Friday, August 15, 2008

Mortal soul

Every now and then a book shows up -- at the back of a closet, in a box in the attic, on a shelf in a secondhand bookshop -- that jogs one into the past, to some early moment of discovery, to the you you once were. Someone mentioned here recently Hermann Hesse's The Glass Bead Game, and I felt a shiver of deja vu; there was a time as a young man when I was all atwitter about that book. Even as everyone else was reading Steppenwolf and Siddhartha, I was absorbed by the Glass Bead Game, maybe because I was trying at the time to mush together a monkish Catholicism with some hard-nosed science, not very successfully. What prompts this musing now is another book that just fell off my shelf, H. A. Reinhold's The Soul Afire, an anthology of the writings of the great mystics, dedicated, no less, to Jacques Maritain. The book was first published in 1944, with an imprimatur by Francis Cardinal Spellman, but it was the Meridian edition of 1960 that coincided with my youthful plunge into the exhilarating and murky depths of EuroCatholic spirituality.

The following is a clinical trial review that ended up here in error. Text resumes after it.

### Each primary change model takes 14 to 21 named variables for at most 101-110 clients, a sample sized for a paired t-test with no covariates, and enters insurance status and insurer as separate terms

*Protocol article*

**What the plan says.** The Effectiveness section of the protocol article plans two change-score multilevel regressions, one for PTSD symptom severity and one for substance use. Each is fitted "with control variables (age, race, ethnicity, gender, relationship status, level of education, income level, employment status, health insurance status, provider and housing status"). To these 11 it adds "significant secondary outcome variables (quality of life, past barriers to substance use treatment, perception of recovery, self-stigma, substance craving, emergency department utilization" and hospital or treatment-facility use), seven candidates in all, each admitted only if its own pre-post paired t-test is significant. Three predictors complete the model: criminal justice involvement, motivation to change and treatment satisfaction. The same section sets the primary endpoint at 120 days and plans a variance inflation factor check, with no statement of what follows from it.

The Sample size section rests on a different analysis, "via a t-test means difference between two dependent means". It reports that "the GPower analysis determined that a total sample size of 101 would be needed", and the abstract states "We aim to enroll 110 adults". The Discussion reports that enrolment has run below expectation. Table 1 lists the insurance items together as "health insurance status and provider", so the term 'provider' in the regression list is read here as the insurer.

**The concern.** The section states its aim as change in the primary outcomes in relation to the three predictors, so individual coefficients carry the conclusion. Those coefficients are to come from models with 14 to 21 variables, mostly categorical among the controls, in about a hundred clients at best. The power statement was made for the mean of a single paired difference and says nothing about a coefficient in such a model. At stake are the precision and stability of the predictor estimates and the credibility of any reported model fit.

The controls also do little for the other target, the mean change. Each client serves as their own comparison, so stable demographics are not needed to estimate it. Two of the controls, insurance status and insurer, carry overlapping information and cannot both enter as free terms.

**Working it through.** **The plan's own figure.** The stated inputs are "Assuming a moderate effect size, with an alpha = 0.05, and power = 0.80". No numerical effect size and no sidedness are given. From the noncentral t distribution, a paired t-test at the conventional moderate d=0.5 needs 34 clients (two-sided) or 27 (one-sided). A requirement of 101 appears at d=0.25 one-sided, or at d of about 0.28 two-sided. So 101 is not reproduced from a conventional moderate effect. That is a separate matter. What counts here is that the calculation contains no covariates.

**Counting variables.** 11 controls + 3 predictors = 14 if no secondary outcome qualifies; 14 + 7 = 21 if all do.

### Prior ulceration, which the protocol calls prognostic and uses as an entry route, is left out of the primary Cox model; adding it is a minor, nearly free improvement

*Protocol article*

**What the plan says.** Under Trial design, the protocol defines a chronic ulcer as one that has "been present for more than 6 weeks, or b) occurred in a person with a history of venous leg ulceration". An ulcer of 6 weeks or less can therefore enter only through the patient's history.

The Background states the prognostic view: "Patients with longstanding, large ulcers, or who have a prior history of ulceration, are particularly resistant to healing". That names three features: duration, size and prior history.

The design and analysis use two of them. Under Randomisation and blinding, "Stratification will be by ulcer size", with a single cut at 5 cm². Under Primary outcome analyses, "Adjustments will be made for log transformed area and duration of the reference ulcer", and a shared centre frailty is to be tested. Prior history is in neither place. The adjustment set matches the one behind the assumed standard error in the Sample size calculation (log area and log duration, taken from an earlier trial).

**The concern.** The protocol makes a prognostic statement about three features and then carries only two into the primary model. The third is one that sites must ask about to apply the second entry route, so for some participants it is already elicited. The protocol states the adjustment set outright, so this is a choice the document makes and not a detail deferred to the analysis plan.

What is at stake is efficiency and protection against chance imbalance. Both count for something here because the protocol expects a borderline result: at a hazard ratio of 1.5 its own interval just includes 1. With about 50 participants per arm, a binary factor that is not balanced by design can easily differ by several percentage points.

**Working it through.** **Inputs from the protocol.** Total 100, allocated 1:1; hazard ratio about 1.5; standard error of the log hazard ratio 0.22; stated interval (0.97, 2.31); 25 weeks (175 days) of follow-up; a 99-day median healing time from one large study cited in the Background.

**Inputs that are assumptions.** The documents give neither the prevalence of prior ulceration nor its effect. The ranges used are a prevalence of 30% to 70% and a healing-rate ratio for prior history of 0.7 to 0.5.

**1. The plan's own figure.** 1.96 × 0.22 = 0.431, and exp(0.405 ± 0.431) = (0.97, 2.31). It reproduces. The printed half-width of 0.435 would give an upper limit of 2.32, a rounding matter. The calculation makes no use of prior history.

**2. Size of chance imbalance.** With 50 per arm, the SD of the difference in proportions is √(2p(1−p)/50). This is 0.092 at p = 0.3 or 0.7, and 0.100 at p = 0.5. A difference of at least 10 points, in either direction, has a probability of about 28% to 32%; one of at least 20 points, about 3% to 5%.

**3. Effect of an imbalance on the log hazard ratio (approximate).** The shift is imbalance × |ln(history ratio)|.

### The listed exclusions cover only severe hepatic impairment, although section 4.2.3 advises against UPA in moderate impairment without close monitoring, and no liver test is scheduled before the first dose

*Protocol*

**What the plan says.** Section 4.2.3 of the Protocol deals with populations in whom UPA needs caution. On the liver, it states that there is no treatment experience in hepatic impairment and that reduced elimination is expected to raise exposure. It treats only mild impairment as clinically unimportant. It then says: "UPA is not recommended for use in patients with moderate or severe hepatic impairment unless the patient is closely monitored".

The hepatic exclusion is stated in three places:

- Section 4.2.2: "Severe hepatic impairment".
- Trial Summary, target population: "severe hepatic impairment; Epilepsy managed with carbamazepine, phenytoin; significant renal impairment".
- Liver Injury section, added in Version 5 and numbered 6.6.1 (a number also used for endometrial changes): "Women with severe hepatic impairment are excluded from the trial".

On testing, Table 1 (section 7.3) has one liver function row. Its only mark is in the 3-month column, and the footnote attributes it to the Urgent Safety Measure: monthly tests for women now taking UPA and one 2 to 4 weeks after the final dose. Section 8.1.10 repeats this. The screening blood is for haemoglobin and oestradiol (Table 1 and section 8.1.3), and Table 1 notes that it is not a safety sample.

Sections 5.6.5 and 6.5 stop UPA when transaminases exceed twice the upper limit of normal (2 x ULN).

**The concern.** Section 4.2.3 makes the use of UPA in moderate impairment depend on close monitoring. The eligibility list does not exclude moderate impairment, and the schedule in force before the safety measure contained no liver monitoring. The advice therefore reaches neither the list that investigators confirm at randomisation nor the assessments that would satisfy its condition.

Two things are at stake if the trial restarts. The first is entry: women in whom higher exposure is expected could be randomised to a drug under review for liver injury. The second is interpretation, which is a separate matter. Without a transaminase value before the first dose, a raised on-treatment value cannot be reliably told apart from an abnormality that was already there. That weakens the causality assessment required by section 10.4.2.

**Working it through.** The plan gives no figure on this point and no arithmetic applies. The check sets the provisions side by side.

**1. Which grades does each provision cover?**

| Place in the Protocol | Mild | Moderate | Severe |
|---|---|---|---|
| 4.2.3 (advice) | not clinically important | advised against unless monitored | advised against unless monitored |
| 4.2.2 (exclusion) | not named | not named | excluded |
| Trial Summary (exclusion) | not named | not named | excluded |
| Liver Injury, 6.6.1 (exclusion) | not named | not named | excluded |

Consider just a few of the section headings: The Eros of the Intellect; Knowing in Part, Darkly; The Restless Heart; Holy Indifference; The Flesh, Error and Sin; All Things Are But Loss; The Still Small Voice; The Loving Pursuer; The Dark Night; The Wounded Heart; The Great Silence; The Loving Gaze. Heady stuff for a restless young man experiencing religious feeling for the first time. John of the Cross, Hildegarde of Bingen, Richard Rolle, Mechtild of Magdeburg, Meister Eckhart, Teresa of Avila, Catherine of Genoa, Gerard Manley Hopkins. Good Lord, no wonder the wounded heart.

Meanwhile, the light of a joyful empiricism was glimmering there in the distance, like a light at the end of a long dark tunnel, or sunlight seen from the depths of a pond, a perfectly natural light that illuminates the world of nature. And you know the rest of the story, the eventual emergence into a robust scientific agnosticism.

But we never leave our past completely behind, nor should we necessarily. It is our respective pasts that make us who we are, that shape our individuality. From those youthful days of the soul afire I retain a sense of mystery, a sense that even in the light of science we see as through a glass darkly. I remain at this late stage in my life the loving pursuer who listens -- listens to the still, small voice in the great silence.